Is there any weight behind the relatively strong correlation between orienteering performance in international competitions and the freedom to roam?
Thought came from this article
that Evalin shared on Facebook because Swedish 'allemannsrätten' comes up, and I've heard a lot about it (Jedermannsrecht).
Makes it a lot easier to organize events.
Makes it a lot easier to train. One still needs permission to organise events. Perhaps the landlords are more open to the idea of allowing strangers on their property, though.
There's probably a strong correlation between freedom to roam and agriculturally-poor terrain, which may lead to a correlation between freedom to roam and good orienteering terrain, in Europe at least.
I had been led to believe (perhaps erroneously) that permission was required for parking and the assembly area, but not for the forest where the controls are going to go. Even if permission is required, I get the impression that the mindset is different such that permission is more forthcoming, as opposed to in places like the USA where the attitude is either that you have to pay high fees (for "public" land) or that it's out of the question for private land because of the chance that someone will injure himself and sue.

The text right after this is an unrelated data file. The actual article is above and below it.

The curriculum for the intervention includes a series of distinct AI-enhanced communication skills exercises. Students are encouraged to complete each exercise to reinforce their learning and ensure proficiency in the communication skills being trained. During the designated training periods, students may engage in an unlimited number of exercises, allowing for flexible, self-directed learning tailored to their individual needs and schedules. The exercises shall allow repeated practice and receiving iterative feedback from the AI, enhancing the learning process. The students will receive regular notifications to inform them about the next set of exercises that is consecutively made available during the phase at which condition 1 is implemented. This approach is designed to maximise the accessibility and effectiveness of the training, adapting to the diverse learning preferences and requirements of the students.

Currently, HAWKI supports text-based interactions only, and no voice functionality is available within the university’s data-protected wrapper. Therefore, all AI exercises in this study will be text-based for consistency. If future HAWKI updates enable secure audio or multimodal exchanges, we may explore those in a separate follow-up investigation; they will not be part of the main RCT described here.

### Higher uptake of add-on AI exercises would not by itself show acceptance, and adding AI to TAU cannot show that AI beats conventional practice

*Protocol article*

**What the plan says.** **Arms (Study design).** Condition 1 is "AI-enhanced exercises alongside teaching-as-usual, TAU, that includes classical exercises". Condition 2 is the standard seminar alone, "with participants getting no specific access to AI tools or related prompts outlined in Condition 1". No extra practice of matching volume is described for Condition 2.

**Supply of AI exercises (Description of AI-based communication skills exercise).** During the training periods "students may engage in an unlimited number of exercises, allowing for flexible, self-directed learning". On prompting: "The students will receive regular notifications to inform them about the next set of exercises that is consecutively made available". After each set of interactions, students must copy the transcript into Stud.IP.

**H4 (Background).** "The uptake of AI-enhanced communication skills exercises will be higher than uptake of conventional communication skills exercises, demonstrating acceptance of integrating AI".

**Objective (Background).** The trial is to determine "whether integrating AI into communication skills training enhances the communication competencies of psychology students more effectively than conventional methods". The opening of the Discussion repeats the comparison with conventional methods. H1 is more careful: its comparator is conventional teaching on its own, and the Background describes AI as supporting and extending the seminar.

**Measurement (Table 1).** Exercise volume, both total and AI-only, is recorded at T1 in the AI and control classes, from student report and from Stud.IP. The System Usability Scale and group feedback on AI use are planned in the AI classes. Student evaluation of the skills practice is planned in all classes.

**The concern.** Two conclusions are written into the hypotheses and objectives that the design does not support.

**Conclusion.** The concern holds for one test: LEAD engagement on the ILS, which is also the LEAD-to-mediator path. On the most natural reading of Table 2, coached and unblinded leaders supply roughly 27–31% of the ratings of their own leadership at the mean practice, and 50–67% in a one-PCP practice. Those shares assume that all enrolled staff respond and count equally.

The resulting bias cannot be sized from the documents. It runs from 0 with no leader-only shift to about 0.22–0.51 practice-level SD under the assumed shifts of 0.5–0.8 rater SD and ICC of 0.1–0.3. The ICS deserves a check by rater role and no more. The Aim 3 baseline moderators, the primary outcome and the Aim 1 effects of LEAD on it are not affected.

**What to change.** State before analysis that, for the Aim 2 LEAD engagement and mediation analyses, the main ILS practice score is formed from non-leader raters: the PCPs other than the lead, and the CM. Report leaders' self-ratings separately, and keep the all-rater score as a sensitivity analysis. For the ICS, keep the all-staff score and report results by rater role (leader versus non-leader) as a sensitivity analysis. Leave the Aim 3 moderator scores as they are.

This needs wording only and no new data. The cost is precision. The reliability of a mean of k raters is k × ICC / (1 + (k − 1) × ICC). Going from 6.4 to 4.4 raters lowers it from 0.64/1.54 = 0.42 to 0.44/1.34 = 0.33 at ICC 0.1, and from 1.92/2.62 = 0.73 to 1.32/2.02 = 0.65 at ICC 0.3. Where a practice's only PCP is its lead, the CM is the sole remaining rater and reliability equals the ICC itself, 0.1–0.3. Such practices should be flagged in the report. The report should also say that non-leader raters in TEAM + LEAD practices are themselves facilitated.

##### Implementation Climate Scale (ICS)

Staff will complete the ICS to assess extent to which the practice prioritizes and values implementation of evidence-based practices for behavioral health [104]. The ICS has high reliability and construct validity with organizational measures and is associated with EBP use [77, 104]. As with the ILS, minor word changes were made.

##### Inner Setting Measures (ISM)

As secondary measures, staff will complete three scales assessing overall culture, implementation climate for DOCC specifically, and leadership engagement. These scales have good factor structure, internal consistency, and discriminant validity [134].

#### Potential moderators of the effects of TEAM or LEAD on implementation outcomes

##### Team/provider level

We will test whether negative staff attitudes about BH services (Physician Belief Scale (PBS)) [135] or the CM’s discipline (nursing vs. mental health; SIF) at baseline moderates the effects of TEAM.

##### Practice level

The place in the USA where I've seen the strongest notion of "keep off my private property" was in agriculturally hopeless areas of West Virginia.
I noted that the information for this weekend's British Long Championships at Balmoral acknowledged the landowner, Her Majesty the Queen (who was presumably not in attendance, having another engagement at Windsor).
Could be that the underlying reason for having the freedom to roam (a widespread appreciation for spending time in nature) also leads to a good environment for orienteering.
Right Cristina. Sort of an omitted variable thing.
Allemansrätten certainly does not allow competitions with 100's of participants without permission from landowners. As a an individual (or training group) you have freedom to roam in privately owned forests, but you can't hold events.
Yes, of course the sport is well recognized and generally private landowners are fairly forthcoming, but there are exception. Our club has two great maps/areas where the private landowner is refusing permission for an event.
Developing and maintaining good relationships with landowners and other interest groups (e.g. hunters) is very important here also.